punkwalrus (punkwalrus) wrote,
punkwalrus
punkwalrus

Half written, half broken...

A lot of this blog is not written all at once. Some of the longer entries have been sitting around for days, weeks, and sometimes more than a month before they get put up here or just deleted in disgust. The series about my mother's suicide was the longest on record, it took about 50 days of actual writing, rewriting, ignoring, forgetting, and rediscovering before the final edited four parts went up. This very entry was started just before EveCon, but discussions I had at EveCon fleshed it out, so I wrote half of it last night, the rest of it today, and now it's being posted. My fiction is the same way; I can't tell you how many half-done short stories clutter my hard drive.

Usually, if the entry is not that great, I'll just delete it. I have deleted a lot of entries before they got here, and even closed some I already put up. The majority of the ones that get deleted are from rants that run out of steam after a few days of calming down, or seeing the other side. Some get deleted because they are too controversial, and those are the ones that hang around the longest before finally getting the ax. I have an "inner voice" that I listen to, and if it says, "this feels wrong," I don't put it up. What "feels wrong" usually has someone else included in it that I don't want to get hurt.

For instance, my entry on insanity still "feels wrong" because while my paternal side has a huge streak of bad insanity in our family tree, my uncle does not, and I don't want him to feel bad. Plus, what would that mean to my cousins, who are also fairly sane? It's too bad, though, I think it's really good, but not good enough to hurt those I love.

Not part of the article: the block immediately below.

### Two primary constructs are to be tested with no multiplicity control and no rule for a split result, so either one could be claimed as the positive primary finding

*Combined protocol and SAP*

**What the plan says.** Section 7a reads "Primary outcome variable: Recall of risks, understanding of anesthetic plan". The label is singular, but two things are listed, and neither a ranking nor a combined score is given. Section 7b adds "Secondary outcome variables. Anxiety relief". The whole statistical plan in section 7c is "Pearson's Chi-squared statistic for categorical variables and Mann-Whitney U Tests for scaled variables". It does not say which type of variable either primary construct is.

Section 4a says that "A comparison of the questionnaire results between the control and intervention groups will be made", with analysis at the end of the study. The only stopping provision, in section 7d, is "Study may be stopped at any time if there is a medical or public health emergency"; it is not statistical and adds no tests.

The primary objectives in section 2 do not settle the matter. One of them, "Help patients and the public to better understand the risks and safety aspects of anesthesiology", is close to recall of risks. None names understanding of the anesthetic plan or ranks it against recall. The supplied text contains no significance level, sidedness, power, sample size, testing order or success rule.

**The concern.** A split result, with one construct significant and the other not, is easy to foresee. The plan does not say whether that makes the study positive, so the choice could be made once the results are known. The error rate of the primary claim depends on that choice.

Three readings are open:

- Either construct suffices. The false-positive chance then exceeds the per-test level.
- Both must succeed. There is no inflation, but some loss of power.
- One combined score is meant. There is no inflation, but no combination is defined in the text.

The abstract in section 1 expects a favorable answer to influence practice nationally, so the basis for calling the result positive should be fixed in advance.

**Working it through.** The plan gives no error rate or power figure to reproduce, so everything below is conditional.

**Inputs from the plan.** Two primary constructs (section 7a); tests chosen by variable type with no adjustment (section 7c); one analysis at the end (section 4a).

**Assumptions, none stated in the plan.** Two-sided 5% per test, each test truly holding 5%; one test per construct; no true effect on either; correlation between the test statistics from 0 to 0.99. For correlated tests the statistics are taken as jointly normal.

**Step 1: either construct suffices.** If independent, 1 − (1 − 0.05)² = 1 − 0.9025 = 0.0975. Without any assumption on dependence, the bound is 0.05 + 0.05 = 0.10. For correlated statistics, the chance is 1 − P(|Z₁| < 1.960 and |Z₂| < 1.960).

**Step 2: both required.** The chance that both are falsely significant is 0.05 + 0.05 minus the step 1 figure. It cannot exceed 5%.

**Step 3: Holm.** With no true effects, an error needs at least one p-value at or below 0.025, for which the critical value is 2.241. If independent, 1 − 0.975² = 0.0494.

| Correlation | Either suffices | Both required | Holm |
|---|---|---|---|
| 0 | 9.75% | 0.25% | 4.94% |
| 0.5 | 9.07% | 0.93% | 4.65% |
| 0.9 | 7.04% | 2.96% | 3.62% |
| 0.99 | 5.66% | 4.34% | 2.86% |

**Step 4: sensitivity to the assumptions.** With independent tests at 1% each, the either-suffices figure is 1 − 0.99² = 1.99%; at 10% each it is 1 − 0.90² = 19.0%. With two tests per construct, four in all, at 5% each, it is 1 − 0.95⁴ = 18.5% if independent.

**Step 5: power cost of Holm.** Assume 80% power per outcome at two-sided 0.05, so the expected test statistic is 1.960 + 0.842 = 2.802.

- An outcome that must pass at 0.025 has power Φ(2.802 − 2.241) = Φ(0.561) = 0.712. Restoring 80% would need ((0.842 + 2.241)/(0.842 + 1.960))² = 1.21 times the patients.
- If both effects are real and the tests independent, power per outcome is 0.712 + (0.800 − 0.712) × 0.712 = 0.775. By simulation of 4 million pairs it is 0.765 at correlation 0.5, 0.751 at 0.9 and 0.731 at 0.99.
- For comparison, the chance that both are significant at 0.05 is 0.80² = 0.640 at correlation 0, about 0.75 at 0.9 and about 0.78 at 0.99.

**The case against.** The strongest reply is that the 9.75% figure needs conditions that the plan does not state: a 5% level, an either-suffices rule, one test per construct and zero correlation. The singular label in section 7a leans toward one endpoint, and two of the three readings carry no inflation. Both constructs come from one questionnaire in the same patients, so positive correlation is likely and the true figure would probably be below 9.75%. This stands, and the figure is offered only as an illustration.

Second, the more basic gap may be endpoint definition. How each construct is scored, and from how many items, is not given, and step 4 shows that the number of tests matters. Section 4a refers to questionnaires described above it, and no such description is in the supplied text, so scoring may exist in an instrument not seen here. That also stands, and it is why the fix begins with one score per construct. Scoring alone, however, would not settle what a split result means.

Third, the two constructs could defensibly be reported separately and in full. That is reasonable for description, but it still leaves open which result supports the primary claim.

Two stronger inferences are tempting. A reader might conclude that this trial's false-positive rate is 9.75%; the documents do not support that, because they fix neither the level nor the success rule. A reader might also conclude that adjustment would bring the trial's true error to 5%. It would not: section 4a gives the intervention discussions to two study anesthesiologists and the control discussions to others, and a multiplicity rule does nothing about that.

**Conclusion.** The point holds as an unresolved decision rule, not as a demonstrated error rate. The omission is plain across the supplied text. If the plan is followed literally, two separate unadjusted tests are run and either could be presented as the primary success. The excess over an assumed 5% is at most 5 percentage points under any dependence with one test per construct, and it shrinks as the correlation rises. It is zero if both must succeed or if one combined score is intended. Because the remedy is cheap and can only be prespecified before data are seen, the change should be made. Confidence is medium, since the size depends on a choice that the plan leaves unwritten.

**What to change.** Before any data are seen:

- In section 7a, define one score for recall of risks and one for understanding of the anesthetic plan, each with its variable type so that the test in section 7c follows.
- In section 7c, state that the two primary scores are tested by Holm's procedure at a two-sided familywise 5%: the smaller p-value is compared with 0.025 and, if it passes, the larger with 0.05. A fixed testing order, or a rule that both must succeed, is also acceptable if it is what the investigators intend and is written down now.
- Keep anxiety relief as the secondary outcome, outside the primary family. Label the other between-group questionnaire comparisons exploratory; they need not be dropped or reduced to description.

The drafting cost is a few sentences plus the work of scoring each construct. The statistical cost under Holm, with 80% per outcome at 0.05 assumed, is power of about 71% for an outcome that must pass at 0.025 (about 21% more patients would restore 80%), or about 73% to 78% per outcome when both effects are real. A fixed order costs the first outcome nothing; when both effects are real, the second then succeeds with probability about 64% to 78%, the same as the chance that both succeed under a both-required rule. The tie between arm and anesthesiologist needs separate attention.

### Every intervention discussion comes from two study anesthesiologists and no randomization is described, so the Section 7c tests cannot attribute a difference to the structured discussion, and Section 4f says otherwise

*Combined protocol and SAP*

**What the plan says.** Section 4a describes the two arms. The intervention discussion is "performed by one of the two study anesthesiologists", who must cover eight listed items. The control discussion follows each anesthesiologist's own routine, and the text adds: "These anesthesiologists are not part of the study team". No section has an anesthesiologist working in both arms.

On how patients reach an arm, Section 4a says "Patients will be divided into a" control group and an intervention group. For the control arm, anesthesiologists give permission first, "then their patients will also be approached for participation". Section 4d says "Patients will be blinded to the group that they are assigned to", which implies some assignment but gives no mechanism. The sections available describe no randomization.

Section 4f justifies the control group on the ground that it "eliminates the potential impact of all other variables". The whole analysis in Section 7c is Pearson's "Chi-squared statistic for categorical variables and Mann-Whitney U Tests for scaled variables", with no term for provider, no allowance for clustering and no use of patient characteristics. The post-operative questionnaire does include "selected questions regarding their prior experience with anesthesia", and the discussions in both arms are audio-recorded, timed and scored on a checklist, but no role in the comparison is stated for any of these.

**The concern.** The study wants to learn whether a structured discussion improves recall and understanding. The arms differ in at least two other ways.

Another issue is came about when "Sara A" said I was secretly writing bad things about her and the board in my entries, which came out of nowhere. I saved the e-mails, and was reading them over the Christmas holiday while cleaning my inbox, and apparently I still hurt from them. She didn't ask, she TOLD me that, "There is so much misinformation being tossed around in your journal it's astonishing." Wow. She saw something of herself or the board in what I wrote, and it astonished her. Not concerned, not worried, but it shot right past anger and actually astonished her. That paints the picture of someone reading something I thought was fairly neutral in their direction, and her possibly gasping in shock. Maybe pausing in mid-denial before the flood of confusion and pain forced her to send me an e-mail confronting me in my obvious bold aggression. Of course, I was also astonished like a bucket of cold water had been tossed on me. After the whole regrettable incident, it made me more sensitive to my rants, and I still wonder, "If I post this, will another friend of mine think the same thing?" I used to post things generically to keep certain things anonymous, but then that makes it very susceptible to interpretation. That whole ordeal shook my confidence more than asshats like "Trinity7" did, because at least you know what they are thinking. With Sara A, I never saw it coming. I mean, I suppose I should say, "Oh, Sara, you crazy dinkus," but I actually still feel bad. I didn't mean to hurt Sara, but I guess that's one of life's lessons: sometimes, life is not fair.